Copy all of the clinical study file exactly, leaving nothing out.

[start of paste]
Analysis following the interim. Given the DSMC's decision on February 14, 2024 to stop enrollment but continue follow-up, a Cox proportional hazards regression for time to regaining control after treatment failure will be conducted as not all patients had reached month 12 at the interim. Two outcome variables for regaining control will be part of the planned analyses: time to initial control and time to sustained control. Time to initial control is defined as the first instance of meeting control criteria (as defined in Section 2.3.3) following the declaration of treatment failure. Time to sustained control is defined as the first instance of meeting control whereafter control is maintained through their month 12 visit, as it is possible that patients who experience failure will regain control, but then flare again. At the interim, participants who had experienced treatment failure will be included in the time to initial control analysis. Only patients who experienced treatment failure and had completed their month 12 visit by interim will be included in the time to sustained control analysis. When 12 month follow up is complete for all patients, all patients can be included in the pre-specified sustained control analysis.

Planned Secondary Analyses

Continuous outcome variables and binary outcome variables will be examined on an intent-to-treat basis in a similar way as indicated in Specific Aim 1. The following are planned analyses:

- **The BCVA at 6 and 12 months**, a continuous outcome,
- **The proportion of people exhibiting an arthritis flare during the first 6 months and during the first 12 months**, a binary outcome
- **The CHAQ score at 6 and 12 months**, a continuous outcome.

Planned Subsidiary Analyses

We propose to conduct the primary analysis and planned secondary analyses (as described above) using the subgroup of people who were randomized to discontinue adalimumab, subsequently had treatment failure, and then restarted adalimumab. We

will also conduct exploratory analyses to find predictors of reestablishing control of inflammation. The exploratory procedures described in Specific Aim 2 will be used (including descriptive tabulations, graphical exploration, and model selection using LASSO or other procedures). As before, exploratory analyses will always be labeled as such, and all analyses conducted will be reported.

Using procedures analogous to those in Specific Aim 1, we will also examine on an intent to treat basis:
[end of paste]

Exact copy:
Analysis following the interim. Given the DSMC's decision on February 14, 2024 to stop enrollment but continue follow-up, a Cox proportional hazards regression for time to regaining control after treatment failure will be conducted as not all patients had reached month 12 at the interim. Two outcome variables for regaining control will be part of the planned analyses: time to initial control and time to sustained control. Time to initial control is defined as the first instance of meeting control criteria (as defined in Section 2.3.3) following the declaration of treatment failure. Time to sustained control is defined as the first instance of meeting control whereafter control is maintained through their month 12 visit, as it is possible that patients who experience failure will regain control, but then flare again. At the interim, participants who had experienced treatment failure will be included in the time to initial control analysis. Only patients who experienced treatment failure and had completed their month 12 visit by interim will be included in the time to sustained control analysis. When 12 month follow up is complete for all patients, all patients can be included in the pre-specified sustained control analysis.

Planned Secondary Analyses

Continuous outcome variables and binary outcome variables will be examined on an intent-to-treat basis in a similar way as indicated in Specific Aim 1. The following are planned analyses:

- **The BCVA at 6 and 12 months**, a continuous outcome,
- **The proportion of people exhibiting an arthritis flare during the first 6 months and during the first 12 months**, a binary outcome
- **The CHAQ score at 6 and 12 months**, a continuous outcome.

Planned Subsidiary Analyses

We propose to conduct the primary analysis and planned secondary analyses (as described above) using the subgroup of people who were randomized to discontinue adalimumab, subsequently had treatment failure, and then restarted adalimumab. We

will also conduct exploratory analyses to find predictors of reestablishing control of inflammation. The exploratory procedures described in Specific Aim 2 will be used (including descriptive tabulations, graphical exploration, and model selection using LASSO or other procedures). As before, exploratory analyses will always be labeled as such, and all analyses conducted will be reported.

Using procedures analogous to those in Specific Aim 1, we will also examine on an intent to treat basis: